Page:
I got up and got ready by nine o'clock - on a Saturday, I might add - and went on my hunt for live crab. I don't do the frozen crab thing - those are for amateurs. My experience told me they are the freshest if you get them on the day of the event. And they are the best if you get them from the Asian markets. Well, you really don't have a choice on the market because general supermarkets don't sell live crab. I knew exactly which market to go.
I parked the car and walked into the market, aiming straight at the seafood section. What did I see? An empty tank! There was one small part of a crab left: a crab claw on the bottom of the tank, and that was it.
Shit! I said to myself after the shock subsided. I finally flagged down a clerk in the fish section and asked if they would get more shipment in today.
"No." was the answer. No customer service training was provided to workers of this market, obviously.
"Do you know when you'll get more in?" I knew it was a long shot, but maybe there was a slim chance that they were expecting a shipment in a few minutes.
"I don't know." was the concise answer.
How could this be? The tank was always full of crab piling on top of each other. Always. What happened? Maybe I'd have better luck at the next market. I drove to the second market, half deflated.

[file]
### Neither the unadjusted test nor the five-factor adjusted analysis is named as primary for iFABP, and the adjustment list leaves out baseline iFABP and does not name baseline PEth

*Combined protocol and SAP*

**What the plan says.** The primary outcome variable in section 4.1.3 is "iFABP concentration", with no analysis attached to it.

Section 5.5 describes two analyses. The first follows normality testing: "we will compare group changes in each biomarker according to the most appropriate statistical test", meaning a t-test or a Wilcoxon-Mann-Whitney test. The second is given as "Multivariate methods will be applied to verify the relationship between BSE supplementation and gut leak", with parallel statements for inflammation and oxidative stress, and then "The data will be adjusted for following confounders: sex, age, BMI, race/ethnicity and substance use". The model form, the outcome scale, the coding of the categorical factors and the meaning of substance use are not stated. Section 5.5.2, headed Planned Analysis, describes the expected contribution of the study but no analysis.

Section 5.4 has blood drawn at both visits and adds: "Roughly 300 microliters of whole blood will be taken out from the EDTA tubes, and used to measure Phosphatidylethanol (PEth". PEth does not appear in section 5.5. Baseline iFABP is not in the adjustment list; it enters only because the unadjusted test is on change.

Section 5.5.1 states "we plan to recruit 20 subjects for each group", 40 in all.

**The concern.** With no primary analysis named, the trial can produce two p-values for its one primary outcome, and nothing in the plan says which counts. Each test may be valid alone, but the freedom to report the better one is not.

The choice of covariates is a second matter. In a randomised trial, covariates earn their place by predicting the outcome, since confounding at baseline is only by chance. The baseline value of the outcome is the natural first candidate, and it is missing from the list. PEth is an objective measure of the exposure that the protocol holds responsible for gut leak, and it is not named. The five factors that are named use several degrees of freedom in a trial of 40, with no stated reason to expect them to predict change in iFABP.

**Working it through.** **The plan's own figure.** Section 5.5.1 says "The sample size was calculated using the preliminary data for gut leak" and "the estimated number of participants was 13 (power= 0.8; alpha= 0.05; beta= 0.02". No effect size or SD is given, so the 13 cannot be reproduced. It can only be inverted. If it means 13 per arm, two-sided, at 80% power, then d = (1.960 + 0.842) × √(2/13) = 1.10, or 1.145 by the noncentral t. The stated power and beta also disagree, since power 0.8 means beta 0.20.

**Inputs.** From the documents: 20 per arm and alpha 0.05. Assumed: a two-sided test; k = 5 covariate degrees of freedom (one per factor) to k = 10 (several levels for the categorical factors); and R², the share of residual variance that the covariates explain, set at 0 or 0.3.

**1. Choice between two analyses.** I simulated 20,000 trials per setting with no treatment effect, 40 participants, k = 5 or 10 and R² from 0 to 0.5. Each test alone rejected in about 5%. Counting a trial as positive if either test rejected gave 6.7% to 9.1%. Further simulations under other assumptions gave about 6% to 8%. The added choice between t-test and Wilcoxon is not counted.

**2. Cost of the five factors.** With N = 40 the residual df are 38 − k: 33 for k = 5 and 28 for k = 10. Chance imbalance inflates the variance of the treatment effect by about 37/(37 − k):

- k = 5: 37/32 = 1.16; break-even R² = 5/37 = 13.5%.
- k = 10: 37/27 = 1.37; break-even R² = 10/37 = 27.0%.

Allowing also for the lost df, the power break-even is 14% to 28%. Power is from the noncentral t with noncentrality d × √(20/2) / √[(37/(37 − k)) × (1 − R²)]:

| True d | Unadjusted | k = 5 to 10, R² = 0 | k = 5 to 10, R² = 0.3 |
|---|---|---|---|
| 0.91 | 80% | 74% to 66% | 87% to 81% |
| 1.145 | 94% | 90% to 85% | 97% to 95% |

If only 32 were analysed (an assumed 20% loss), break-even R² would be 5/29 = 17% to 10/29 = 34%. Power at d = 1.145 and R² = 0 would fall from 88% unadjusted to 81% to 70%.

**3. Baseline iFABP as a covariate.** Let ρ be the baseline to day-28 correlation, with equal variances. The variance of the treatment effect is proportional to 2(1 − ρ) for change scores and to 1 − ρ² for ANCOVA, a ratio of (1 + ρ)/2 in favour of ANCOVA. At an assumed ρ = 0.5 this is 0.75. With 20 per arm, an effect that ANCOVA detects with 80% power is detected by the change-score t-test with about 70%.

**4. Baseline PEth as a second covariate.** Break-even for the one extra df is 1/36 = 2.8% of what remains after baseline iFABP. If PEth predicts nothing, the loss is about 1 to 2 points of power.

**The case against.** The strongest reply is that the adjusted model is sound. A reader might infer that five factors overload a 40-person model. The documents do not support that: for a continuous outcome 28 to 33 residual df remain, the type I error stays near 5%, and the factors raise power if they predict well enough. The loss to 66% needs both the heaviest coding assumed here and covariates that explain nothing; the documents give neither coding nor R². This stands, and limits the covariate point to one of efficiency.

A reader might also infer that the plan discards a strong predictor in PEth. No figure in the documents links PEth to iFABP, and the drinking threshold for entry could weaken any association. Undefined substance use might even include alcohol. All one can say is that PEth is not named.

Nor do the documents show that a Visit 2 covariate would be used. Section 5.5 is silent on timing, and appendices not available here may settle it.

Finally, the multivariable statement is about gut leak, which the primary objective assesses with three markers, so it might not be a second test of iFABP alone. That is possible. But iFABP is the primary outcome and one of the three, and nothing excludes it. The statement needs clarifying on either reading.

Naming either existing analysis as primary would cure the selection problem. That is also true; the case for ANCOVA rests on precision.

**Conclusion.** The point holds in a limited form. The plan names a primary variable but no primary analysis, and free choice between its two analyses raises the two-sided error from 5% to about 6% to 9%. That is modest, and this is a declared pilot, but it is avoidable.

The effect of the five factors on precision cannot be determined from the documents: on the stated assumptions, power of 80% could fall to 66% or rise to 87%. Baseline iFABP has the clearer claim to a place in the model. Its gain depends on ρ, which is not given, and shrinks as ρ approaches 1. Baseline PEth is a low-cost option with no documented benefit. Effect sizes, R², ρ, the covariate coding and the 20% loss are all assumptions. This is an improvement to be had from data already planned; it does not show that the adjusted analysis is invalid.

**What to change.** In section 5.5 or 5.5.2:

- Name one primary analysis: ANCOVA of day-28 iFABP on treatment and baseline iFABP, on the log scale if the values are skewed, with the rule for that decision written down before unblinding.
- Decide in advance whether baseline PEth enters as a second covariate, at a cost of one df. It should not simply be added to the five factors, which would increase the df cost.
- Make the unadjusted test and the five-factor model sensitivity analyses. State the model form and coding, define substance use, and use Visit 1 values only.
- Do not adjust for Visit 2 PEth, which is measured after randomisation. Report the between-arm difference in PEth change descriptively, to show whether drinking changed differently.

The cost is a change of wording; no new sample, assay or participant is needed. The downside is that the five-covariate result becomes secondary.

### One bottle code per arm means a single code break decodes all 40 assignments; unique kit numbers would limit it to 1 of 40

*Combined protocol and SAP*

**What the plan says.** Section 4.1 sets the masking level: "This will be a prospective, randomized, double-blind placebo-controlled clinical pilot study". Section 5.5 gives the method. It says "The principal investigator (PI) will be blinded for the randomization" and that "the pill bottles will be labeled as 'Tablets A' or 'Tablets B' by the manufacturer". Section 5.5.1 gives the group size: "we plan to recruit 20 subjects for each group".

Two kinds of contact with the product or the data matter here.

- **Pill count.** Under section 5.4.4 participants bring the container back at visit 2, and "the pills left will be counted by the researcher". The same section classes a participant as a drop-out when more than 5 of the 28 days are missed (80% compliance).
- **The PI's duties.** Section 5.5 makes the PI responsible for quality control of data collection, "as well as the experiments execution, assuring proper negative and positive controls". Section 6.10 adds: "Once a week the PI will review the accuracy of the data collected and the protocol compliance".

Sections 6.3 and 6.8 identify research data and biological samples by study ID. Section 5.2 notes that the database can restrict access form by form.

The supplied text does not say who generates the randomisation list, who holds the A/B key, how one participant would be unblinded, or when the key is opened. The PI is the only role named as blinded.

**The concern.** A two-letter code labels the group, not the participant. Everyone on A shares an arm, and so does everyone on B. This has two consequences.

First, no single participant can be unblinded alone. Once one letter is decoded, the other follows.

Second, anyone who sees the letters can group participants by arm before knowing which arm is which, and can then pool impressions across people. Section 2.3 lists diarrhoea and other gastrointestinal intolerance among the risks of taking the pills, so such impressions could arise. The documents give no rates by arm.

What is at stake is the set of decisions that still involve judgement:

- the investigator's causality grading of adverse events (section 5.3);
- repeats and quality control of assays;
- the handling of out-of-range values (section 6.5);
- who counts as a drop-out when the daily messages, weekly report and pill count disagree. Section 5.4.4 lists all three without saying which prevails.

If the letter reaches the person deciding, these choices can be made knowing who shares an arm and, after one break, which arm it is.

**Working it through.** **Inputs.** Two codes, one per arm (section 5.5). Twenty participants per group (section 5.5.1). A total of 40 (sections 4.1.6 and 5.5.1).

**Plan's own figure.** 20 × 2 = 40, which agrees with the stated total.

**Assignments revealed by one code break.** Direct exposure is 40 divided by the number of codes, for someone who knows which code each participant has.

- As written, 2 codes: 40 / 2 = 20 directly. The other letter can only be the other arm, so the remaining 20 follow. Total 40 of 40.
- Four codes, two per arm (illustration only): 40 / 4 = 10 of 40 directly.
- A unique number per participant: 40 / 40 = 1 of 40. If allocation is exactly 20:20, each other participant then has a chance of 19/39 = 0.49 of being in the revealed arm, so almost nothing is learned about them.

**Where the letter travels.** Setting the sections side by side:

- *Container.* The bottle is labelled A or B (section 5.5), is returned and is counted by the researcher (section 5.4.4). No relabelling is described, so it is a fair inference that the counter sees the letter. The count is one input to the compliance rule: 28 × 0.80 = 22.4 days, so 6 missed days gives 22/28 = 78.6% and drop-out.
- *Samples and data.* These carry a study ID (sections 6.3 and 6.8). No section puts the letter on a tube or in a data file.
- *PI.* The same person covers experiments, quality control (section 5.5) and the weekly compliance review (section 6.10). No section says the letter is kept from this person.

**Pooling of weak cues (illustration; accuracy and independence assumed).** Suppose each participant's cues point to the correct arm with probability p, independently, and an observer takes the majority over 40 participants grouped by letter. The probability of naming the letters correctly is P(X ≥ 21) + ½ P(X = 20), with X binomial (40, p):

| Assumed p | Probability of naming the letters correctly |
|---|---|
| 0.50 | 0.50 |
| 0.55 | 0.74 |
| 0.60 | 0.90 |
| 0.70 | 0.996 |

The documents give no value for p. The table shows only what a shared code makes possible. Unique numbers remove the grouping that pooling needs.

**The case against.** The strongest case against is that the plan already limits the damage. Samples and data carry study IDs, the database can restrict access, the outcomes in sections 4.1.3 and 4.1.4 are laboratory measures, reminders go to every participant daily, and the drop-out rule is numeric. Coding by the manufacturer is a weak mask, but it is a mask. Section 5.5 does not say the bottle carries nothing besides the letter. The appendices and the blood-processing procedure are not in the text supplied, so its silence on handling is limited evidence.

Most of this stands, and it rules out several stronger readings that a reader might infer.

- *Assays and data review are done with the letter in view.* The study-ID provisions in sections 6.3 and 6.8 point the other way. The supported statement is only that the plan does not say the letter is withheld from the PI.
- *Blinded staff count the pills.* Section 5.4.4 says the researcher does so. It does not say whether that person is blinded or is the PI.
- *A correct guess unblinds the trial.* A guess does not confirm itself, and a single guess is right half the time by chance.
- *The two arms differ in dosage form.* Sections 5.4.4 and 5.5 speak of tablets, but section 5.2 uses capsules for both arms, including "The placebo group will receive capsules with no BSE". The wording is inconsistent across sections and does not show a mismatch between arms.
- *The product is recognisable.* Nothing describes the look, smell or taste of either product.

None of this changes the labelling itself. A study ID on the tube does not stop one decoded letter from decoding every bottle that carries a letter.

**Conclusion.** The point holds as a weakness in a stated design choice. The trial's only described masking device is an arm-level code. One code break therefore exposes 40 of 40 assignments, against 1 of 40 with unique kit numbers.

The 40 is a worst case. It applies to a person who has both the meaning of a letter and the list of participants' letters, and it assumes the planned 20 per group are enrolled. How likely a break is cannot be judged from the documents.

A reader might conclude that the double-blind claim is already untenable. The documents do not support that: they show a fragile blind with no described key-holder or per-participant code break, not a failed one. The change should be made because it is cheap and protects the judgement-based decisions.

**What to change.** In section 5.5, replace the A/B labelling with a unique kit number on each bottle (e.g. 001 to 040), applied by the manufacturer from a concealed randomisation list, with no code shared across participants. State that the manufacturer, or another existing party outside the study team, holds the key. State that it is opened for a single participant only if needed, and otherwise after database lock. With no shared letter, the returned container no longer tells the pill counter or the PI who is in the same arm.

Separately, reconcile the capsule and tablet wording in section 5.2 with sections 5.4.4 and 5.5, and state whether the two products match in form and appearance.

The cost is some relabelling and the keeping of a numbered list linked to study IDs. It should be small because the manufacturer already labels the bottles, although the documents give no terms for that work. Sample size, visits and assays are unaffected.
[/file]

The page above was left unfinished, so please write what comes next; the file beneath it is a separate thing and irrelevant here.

I could see it half way down to the seafood section at the second one - an empty tank. Not even a broken claw this time. And when would they get more in? You got it - don't know.
I looked at the frozen crab in the big freezer and thought about it for a moment. The thought of being an amateur was unbearable. Nah, I'll try a third market before giving in to the second choice.
The third one was a little far out, but was worth the drive if they had the illusive commodity. Please, please let them have the crab, I said to myself while walking toward the back of the market, where the eight-legged critters would be.
I came home with a bag of manila clam for the clam chowder I was about to experiment, and three packs of frozen king crab. I was counting on the wine to befog my guests’ taste buds before dinner. Maybe they wouldn't notice the difference after the wine and the chowder.
Clearly I wasn't the only one who heeded to the gastronimic portrayal of the season. I also learned that the frozen king crab couldn't hold a candle to the live Dungeness crab - no matter how lavishly I poured the wine. Note for next year: get the crab the day before the dinner.